FLANAGAN: Sure. And you know, you can now burn physical media [to share content among devices]. But even burning physical media doesn't necessarily make it seamless. One manufacturer we talked to actually told us that they've experienced over 30 percent returns of MP3 CD players. The reason was that the bit rate and audio sampling rates of the files burned onto the CD weren't compliant with the device on which they were played. To solve that problem with physical media, Microsoft came together with Panasonic and invented the HighMAT format. In addition to allowing you to have pictures, video and music burned onto physical media, HighMAT has a very tight recipe for what the bit rate, sampling rates and compression types are. As a result, if a device is compliant with the HighMAT spec, that physical media is going to play on that device. And that's a step in the right direction, if you're able to burn a lot of digital media onto CDs and DVDs.

CRN: Doesn't HighMAT also provide a consistent means of organizing different types of content,such as audio, video, text or graphics,on one piece of physical media that can be read in different devices?

FLANAGAN: That's exactly right. HighMAT specifies a fairly tight recipe of the compression types of audio, video and pictures. It also provides a very efficient scheme for content navigation menus and a user interface sort of layout that can all be written on physical media like CDs. And at WinHEC, we announced that Microsoft and Panasonic will make this technology available for burning DVDs as well.

CRN: So if I have a HighMAT-formatted disc containing picture, data and music files, I could play it on my DVD player, PC DVD drive and CD player to access each content type?

FLANAGAN: Right. And the cool thing about it is, let's say I take a HighMAT disc and put it into a $29.95 portable CD player. That device is only going to find the music files, but the compression recipe is tight enough so that if the CD player also plays MP3 or WMA files, it's going to work. And let's say that same disc also has some pictures on it. I can put it into my DVD player and, instead of just playing, it will put up a menu with my pictures and my music that let's me navigate to a song I want to play and then go back to pictures, open a folder and show a slide show while the music is playing. It's a format that will scale from a very low-cost device with a fixed use to a device that plays the same media but has more content features available. So [HighMAT] is a good example of how the consumer electronics and PC industries can come together to create technologies that make it easier for people to share media. The next step is to take that [capability] to the home network, so people can enjoy those types of experiences but not necessarily need physical media to do it.

CRN: At WinHEC, Microsoft spotlighted a variety of efforts to help drive the home network. You already mentioned the content directory service and HighMAT. What are some of the other initiatives?

FLANAGAN: A very interesting project we demonstrated at WinHEC was the Media Center TV client. The Media Center product is pretty exciting for media enthusiasts, because it provides [access to] all of their media,my TV, my recorded TV shows, my music, my pictures, etc.,through an easy-to-use interface that can be operated across the room using a remote control. The user studies we've done of people who have purchased PCs with Windows XP Media Center Edition installed have found that the customer satisfaction ranks among the highest of any operating system we've ever provided. And, uniformly, they say, 'This is so cool. Now I want to get it in other rooms.' What we demonstrated at WinHEC was a Media Center TV client, a device that would use the home network to project the experience that's running on the Media Center PC onto a TV in another room.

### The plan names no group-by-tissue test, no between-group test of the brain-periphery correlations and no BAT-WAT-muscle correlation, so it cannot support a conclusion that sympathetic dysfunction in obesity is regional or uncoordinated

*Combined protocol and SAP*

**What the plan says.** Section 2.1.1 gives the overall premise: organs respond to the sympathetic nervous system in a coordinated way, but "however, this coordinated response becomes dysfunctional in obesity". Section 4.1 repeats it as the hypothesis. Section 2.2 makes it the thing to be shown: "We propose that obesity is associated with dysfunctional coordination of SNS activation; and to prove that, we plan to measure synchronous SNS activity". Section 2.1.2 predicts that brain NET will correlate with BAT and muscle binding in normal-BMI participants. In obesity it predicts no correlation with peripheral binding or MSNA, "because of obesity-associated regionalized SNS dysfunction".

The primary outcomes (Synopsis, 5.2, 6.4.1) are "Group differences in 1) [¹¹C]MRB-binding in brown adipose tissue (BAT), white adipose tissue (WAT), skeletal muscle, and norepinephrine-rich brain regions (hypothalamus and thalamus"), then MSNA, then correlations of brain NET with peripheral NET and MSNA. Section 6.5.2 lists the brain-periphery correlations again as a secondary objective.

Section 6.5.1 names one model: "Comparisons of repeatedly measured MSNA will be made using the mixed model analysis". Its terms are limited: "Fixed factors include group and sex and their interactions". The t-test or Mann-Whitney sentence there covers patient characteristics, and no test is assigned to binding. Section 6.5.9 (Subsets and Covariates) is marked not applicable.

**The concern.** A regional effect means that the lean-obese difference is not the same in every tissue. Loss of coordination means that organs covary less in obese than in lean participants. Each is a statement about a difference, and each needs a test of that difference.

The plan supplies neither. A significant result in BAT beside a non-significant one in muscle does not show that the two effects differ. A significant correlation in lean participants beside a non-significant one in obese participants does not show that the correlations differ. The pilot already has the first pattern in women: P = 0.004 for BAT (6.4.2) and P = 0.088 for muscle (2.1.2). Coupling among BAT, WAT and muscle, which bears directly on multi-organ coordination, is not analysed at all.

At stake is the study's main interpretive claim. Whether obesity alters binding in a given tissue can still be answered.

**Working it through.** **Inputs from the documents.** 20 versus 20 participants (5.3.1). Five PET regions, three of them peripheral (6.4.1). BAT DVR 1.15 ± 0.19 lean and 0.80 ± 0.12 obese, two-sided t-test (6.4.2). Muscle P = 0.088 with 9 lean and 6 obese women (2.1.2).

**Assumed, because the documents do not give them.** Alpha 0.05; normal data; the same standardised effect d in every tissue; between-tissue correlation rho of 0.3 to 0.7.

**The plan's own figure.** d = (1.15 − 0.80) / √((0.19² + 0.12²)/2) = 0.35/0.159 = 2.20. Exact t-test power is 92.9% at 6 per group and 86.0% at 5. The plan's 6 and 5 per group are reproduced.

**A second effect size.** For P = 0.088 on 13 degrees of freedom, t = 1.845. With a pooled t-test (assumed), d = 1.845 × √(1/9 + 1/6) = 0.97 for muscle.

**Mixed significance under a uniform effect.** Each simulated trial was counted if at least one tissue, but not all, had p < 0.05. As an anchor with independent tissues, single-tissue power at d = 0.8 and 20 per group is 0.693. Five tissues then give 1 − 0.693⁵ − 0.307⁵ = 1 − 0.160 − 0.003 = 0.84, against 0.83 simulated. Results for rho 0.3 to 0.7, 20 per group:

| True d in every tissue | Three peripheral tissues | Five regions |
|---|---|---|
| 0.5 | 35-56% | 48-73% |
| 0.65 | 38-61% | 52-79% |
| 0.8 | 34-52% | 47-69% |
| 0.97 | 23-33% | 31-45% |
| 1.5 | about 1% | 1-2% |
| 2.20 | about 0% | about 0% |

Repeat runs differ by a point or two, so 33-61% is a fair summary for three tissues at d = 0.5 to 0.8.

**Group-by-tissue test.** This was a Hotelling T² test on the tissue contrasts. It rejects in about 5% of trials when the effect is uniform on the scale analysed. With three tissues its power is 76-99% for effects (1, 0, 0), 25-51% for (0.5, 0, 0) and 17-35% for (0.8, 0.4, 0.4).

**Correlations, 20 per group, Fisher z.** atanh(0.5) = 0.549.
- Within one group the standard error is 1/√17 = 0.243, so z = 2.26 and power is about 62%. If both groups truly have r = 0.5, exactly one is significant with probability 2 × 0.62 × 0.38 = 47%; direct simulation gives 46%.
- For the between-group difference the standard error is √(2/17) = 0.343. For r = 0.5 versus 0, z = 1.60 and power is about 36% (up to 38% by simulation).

CRN: So the Media Center TV client is a piece of hardware?

FLANAGAN: Yes. What we used for the demo was a standard, set-top box reference design that integrated the Xilleon chip from ATI. And working with ATI, we developed some software that would allow that device, when plugged into a home network, to discover the Media Center PC and project its experience [onto other devices].

CRN: Onto a TV set, for example?

FLANAGAN: Yes. With this device, one end plugs into the home network, which could be a wired or wireless connection, and the other end plugs into a TV. When I turn [this device] on, I see my Media Center experience. It has my pictures, my TV shows, my music and my videos. And the same remote control that I use to control my Media Center PC will work for this device. So I have one remote control that works with all my media, including CDs and DVDs, and it will work in different rooms of the house. And I was able to achieve that by having a home network and a Media Center TV client, which is a relatively inexpensive device that can be used to distribute that Media Center experience in different rooms.

CRN: So it can distribute video, audio and other content wherever a person wants to project it?

FLANAGAN: But it's not just the content; it's the entire experience of the Media Center software. And that's important, because as system builders start to add value to their products, they could be integrated into Media Center and show up on the Media Center TV client. In the future, we don't know what will be added to the home network. So we need to make sure that it becomes a platform where entrepreneurs can come in and add new things and new experiences that customers will want. And we think that projecting what's going on in the PC is a great way to do that, because the PC has a bunch of software development tools available to it, it's typically connected to the Internet, and people can deliver services to it. So by projecting that experience over the home network, we really create the home network as a platform for entrepreneurs.

CRN: Microsoft also announced Universal Audio Architecture [UAA] and Media Transport Protocol [MTP] at WinHEC. Can you explain those efforts?